A criminal offence & Sentencing

Sentencing is the decision of what penalty should be imposed on a person who is guilty of a criminal offence. In making this decision, the judge takes into consideration four key points: the significance of the offence; information about the defendant, including whether he has previous convictions for similar offences; any mitigating circumstances and finally sentencing aims. There are four main types of sentencing: custodial sentences, community sentences, fines and discharges.

Custodial sentences are punishments that involve taking away the offender's liberty. The Criminal Justice Act 1991 (s1) states that a custodial sentence should not be passed unless the court either decides that the offence was so serious that only a prison sentence is adequate; or if a violent or sexual offence has been committed and prison is the only sentence that would protect the public sufficiently.

In Byron's case he may not have committed a serious enough offence to give him a custodial sentence but the court may find that any previous convictions, the failure to respond to previous sentences or the fact that the offence was committed while on bail for another offence a frustrating issue and consequently making the offence more serious. As Byron is aged 22, the custodial sentence would be served in a prison, not in a detention and training unit if he was under 21. A crime such as theft falls into the category of triable either way offences, but the magistrate's powers are limited to a 12 month sentence.

If the magistrate wishes for an increased sentence it may then be sent to the Crown Court. Community sentences affect a defendant's liberty but are served outside prisons and other establishments. They are only given if the offence is serious enough to warrant it, they are suitable for the offender and a restriction of liberty is proportionate with the serious of the offence. There are four types of community sentence: probation order; community service order; combination order and curfew order. A probation order places the offender under the supervision of a probation officer for a period of three months to three years.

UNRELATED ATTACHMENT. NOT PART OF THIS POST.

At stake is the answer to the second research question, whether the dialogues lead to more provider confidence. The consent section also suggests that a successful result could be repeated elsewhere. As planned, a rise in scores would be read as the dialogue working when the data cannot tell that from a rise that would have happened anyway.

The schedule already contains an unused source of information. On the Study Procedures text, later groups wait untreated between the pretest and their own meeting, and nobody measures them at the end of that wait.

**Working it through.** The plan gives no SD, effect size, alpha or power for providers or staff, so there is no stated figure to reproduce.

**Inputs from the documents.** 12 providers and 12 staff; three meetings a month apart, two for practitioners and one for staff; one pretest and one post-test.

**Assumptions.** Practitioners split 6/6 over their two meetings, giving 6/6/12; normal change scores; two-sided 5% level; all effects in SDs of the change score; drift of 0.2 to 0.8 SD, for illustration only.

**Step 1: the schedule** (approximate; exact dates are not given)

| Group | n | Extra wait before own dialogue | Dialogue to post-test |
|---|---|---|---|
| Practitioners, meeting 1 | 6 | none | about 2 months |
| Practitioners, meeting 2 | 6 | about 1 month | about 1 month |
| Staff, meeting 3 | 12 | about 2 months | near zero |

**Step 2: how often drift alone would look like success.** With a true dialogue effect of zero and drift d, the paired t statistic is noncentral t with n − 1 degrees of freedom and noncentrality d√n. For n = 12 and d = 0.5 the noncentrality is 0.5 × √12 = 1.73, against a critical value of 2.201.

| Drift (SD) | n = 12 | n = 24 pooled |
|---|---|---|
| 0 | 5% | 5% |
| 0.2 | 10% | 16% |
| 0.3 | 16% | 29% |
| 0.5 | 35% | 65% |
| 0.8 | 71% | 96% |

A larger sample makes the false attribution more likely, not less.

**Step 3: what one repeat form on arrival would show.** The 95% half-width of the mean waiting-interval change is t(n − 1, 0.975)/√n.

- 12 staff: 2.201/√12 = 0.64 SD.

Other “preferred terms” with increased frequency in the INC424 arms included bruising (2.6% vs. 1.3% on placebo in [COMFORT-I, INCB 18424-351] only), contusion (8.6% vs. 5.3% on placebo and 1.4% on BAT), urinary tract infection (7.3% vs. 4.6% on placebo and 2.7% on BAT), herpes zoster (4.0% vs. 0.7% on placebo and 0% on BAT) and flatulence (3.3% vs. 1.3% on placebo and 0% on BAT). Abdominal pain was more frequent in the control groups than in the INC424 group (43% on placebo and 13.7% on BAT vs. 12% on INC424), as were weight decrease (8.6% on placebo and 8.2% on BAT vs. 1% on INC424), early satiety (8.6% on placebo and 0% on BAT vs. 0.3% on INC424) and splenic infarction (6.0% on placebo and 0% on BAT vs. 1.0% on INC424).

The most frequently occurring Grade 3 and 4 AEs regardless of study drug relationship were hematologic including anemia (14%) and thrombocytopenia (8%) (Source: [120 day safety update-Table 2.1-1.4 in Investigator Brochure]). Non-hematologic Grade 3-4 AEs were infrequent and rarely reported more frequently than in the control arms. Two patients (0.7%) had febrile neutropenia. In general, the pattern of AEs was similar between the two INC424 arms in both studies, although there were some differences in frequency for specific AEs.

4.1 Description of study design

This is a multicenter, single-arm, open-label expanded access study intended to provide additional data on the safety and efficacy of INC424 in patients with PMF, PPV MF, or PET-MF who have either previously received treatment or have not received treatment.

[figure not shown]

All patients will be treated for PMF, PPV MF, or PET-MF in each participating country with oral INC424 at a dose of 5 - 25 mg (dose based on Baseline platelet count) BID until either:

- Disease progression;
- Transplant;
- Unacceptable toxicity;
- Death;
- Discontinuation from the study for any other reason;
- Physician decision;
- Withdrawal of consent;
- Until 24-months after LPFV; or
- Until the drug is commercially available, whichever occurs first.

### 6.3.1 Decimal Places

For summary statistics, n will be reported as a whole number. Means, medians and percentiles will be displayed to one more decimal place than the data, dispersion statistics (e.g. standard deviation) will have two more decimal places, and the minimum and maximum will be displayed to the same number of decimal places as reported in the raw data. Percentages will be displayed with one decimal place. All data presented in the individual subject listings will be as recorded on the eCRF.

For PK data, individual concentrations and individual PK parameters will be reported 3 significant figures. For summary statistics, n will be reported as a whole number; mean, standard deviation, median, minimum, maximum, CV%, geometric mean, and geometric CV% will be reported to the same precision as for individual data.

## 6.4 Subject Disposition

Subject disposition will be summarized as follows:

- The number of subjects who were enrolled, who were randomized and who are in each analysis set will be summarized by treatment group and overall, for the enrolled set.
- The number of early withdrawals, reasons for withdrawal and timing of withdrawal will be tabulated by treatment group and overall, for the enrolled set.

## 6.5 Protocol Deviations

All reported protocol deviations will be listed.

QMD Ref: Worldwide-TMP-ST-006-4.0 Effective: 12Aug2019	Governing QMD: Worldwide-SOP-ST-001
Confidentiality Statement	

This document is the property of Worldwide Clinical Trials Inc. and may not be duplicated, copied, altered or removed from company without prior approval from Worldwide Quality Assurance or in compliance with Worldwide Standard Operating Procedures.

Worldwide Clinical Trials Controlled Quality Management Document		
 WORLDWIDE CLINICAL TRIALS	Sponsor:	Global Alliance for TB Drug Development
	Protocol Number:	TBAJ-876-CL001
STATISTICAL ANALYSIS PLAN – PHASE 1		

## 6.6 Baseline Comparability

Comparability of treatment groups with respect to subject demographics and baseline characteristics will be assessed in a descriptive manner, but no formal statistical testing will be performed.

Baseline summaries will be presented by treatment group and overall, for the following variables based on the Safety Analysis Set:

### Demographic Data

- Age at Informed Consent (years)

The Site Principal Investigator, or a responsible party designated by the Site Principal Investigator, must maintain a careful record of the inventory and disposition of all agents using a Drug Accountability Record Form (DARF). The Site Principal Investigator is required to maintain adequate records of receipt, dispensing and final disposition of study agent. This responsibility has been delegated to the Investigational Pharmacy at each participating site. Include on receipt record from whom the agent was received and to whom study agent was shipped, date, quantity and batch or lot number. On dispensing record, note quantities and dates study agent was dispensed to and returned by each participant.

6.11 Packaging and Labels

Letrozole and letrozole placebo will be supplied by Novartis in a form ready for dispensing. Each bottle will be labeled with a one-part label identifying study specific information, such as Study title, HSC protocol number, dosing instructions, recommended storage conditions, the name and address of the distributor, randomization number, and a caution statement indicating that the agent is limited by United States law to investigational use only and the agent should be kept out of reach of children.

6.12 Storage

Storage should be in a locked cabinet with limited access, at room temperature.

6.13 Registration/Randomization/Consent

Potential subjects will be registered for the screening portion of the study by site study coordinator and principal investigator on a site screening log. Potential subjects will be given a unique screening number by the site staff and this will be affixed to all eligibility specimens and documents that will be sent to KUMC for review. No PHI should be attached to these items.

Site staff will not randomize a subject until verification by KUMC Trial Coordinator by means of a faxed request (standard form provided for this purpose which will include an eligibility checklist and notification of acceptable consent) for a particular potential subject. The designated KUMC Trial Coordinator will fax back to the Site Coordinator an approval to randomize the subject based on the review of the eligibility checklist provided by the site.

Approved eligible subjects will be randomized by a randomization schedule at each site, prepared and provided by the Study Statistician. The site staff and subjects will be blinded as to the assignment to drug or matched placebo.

If Byron were to be given this sentence, during the time set he would have to keep in regular contact with the officer and agree to other set conditions such as, attending a probation centre and requiring the offender to live at a certain address. The main aim of a probation order would be to rehabilitate Byron, however, figures suggest that it has a weak success rate with 60 per cent of those placed on probation being reconvicted within two years. A community service order demands Byron would have to work for between 40 to 240 hours on an appropriate scheme organised by the probation service.